March 22, 2006

It's Okay to be a Doubting Thomas

John 20:24-29 (NIV)

Now Thomas (called Didymus), one of the Twelve, was not with the disciples when Jesus came. So the other disciples told him, "We have seen the Lord!" But he said to them, "Unless I see the nail marks in his hands and put my finger where the nails were, and put my hand into his side, I will not believe it." A week later his disciples were in the house again, and Thomas was with them. Though the doors were locked, Jesus came and stood among them and said, "Peace be with you!" Then he said to Thomas, "Put your finger here; see my hands. Reach out your hand and put it into my side. Stop doubting and believe." Thomas said to him, "My Lord and my God!" Then Jesus told him, "Because you have seen me, you have believed; blessed are those who have not seen and yet have believed."

This scripture directly ties in with one of the themes I like to write about on this blog. The notes included in my bible referring to these verses say:

"Some people need to doubt before they believe. If doubt leads to questions, questions lead to answers, and the answers are accepted, then doubt has done good work. It is when doubt becomes stubbornness and stubbornness becomes a life-style that doubt harms faith. When you doubt, don't stop there. Let your doubt deepen your faith as you continue to search for the answer."

If Jesus had not accepted Thomas' doubt as an attempt to grow in his faith, do you think He would have appeared to him? There are plenty of examples in both the Old and New Testaments where people question God. If they do it with faith and are seeking answers, He supplied them.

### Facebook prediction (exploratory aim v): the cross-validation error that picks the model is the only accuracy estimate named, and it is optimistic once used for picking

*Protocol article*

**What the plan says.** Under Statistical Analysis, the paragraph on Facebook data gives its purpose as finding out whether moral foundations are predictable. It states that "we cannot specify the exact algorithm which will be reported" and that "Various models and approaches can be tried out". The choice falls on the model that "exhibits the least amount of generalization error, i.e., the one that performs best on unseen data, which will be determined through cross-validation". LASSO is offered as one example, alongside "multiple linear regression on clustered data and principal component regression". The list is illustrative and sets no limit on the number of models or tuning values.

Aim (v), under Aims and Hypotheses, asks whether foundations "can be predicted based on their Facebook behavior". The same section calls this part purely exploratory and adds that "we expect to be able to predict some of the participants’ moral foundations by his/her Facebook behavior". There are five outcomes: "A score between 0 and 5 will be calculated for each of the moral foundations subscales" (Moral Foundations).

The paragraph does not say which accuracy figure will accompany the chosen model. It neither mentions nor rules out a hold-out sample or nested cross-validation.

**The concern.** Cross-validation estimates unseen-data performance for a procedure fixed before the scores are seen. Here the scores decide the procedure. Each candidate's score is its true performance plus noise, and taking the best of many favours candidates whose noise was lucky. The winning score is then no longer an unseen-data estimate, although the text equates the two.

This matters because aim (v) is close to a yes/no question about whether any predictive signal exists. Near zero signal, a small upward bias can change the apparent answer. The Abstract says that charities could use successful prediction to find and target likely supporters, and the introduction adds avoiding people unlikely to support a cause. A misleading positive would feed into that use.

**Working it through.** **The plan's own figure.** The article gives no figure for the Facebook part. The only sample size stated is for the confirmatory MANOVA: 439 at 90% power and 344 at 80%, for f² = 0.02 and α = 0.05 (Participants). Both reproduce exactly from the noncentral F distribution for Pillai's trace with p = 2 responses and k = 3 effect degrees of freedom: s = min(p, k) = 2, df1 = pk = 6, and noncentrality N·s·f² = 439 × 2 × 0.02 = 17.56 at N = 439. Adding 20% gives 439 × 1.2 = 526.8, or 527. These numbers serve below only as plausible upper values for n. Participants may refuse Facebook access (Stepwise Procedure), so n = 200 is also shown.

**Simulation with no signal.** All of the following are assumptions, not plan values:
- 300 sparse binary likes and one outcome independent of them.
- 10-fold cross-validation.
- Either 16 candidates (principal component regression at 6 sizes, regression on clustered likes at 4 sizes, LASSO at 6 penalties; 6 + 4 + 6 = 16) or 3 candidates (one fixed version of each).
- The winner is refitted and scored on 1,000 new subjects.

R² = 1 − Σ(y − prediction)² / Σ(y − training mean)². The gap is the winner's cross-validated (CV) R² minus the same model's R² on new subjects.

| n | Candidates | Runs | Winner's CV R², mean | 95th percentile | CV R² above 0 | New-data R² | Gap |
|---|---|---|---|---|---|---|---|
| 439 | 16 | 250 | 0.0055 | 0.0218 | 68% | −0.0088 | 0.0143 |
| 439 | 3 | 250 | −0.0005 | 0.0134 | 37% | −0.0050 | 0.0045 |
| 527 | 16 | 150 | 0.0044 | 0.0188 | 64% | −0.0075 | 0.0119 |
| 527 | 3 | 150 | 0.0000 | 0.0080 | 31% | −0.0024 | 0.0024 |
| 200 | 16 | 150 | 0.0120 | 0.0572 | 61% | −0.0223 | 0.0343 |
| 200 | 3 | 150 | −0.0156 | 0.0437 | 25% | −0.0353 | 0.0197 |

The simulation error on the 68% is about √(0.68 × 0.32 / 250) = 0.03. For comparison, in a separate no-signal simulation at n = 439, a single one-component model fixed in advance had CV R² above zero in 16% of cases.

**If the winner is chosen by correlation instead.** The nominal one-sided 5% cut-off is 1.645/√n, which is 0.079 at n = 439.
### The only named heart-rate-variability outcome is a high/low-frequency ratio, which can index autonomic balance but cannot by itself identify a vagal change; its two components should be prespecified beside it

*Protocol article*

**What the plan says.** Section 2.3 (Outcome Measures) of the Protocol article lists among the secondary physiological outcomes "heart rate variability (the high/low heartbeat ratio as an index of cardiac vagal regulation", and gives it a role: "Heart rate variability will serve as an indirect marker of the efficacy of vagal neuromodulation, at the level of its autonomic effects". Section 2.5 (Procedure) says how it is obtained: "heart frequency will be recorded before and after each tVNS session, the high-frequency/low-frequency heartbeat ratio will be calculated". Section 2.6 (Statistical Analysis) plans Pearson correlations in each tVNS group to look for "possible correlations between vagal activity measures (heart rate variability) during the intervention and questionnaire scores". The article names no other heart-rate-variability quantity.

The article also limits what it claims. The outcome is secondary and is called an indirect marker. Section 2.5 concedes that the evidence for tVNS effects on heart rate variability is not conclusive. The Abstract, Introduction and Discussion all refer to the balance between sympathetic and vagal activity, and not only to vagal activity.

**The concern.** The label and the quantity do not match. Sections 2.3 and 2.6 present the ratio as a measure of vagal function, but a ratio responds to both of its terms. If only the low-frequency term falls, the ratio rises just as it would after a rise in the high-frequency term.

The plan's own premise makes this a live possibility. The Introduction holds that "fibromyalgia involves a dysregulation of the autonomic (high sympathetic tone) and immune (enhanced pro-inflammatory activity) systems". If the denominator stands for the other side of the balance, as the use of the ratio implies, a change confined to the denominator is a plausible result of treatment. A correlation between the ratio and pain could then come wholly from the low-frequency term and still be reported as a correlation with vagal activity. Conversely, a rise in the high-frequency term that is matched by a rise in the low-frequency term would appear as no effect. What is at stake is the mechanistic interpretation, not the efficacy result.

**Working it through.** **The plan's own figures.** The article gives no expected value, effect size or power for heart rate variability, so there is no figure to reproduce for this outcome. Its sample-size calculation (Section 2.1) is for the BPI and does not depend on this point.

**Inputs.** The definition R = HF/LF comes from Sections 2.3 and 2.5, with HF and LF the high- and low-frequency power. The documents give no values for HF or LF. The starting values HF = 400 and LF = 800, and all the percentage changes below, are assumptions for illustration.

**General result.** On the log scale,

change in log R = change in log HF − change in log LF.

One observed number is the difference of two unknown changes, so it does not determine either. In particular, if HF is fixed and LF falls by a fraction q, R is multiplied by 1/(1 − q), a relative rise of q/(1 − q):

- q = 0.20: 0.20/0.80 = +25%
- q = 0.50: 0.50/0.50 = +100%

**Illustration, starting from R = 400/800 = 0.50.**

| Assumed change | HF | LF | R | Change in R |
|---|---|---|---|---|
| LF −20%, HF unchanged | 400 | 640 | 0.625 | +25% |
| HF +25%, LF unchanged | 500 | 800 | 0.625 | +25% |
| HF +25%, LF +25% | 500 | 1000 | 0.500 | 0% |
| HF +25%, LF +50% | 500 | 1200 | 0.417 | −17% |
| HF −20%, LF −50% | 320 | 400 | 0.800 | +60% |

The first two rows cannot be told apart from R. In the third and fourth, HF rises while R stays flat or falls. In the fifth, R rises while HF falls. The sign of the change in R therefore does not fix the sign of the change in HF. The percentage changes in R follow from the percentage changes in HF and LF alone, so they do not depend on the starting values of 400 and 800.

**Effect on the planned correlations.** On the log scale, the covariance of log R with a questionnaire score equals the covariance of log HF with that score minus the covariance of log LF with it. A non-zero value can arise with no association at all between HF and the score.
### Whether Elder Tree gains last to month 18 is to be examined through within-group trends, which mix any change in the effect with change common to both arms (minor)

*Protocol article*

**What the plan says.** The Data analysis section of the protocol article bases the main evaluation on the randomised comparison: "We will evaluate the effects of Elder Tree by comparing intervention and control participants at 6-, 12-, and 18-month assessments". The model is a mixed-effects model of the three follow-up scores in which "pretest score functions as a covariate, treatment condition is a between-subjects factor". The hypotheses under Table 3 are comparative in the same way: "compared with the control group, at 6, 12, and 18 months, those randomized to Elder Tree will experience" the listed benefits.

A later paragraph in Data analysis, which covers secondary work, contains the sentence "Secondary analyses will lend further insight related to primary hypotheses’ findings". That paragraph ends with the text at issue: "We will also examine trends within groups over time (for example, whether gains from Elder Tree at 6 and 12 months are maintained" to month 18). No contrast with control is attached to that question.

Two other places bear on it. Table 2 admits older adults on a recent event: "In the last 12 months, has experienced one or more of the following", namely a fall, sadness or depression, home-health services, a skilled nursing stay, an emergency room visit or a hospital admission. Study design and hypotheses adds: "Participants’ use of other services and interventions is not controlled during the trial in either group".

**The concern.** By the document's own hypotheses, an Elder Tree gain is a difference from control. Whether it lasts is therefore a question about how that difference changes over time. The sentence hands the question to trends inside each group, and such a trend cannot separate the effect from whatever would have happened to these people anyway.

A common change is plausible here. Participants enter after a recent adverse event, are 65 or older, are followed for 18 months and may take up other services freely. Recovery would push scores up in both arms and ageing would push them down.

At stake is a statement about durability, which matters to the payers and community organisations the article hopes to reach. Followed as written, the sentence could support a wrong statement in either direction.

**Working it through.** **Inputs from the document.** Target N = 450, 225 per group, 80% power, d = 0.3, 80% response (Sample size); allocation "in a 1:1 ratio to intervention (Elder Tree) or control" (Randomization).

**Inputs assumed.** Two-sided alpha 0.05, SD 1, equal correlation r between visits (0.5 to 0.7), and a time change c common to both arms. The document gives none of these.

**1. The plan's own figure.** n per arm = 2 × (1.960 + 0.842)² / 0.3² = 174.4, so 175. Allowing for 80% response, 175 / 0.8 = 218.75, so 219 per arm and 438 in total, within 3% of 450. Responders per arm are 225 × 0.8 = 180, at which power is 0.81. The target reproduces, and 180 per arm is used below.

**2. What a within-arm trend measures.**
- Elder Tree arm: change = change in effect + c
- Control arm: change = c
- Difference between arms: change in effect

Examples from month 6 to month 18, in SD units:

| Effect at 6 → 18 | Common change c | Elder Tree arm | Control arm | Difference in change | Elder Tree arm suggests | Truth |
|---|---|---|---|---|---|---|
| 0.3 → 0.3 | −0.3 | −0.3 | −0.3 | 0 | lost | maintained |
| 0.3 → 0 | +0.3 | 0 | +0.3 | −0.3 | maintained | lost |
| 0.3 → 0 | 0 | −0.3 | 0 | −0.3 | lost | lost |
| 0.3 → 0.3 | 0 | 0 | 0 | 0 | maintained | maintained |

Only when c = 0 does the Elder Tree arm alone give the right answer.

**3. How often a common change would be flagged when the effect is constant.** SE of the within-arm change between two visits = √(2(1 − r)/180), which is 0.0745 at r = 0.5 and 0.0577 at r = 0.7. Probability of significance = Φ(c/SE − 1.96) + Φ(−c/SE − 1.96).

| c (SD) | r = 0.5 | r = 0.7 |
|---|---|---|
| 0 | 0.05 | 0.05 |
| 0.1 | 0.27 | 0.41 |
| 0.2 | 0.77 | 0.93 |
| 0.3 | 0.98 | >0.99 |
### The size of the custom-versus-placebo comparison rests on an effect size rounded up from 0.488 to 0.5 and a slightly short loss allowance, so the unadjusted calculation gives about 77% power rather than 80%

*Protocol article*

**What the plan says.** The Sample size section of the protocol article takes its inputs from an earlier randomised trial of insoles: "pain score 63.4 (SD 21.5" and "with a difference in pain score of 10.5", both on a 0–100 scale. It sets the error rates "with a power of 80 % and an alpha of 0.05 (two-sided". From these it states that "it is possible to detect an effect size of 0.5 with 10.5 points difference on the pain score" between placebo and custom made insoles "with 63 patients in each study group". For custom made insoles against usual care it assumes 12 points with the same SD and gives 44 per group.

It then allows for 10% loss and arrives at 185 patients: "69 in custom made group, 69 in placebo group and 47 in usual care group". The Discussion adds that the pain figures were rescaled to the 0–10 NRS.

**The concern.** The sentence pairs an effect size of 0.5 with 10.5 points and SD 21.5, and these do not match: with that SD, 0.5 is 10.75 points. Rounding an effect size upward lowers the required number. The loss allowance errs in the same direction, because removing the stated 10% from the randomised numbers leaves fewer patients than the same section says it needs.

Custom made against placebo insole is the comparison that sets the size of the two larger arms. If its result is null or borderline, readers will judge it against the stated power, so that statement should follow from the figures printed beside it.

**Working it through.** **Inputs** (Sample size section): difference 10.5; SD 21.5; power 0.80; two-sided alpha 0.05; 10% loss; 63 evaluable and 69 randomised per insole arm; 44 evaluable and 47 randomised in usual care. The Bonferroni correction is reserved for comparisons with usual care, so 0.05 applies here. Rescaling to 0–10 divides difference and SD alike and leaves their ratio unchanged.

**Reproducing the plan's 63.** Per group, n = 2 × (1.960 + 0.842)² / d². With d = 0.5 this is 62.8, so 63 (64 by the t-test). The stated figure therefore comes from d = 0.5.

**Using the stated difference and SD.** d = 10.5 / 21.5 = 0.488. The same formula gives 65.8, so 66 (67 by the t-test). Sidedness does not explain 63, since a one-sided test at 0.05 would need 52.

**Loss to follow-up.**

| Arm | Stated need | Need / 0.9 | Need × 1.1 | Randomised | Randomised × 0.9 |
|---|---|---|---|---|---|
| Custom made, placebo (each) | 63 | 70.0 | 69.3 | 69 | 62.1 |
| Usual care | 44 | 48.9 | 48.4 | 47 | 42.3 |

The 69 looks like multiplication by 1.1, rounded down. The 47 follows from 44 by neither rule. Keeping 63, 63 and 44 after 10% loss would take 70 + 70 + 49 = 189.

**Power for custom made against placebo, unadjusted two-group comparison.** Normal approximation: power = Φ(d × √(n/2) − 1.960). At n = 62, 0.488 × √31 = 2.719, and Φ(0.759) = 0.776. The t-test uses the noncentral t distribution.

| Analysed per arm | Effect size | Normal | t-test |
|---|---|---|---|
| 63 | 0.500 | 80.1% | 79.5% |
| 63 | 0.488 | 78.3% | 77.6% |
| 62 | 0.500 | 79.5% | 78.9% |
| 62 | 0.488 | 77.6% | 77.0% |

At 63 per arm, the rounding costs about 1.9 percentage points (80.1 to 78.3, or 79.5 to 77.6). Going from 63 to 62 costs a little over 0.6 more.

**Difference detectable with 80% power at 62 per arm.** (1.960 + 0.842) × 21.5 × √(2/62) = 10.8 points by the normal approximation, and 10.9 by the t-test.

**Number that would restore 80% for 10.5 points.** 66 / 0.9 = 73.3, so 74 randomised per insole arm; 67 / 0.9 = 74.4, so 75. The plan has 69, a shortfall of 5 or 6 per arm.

When I came to Believers Covenant Fellowship over a year ago, I had not resolved the issue of how God viewed homosexuals. I listened to what my future wife Brenda, Apostle Dale, and other members of the church told me, but I still had questions. I did some studying on my own and I prayed a lot. After some work on my part, I was at peace with the understanding of how GLBT people had equal rights to God's kingdom and should enjoy equal rights in our society.

I asked questions, sought out information, opened my heart and my mind, and got answers.

God blessed Thomas for asking questions because he was listening for the answers and accepting when they were presented to him. That is a great example for all of us to follow and one that is become tragically rare in today's soceity.

1 comment:

  1. It's a smart person that changes his or her mind. Kind of a simplistic statement, but it's true.

    I'm so glad God had patience with me back in 1980 when I was very anti-gay and leading a college Christian fellowship. He sent a gay Christian across my path to talk with me. I came away from that unconvinced, but that was the start of my "doubt" that what the church had taught me was true. It wasn't, and 20 years later, I fully knew it.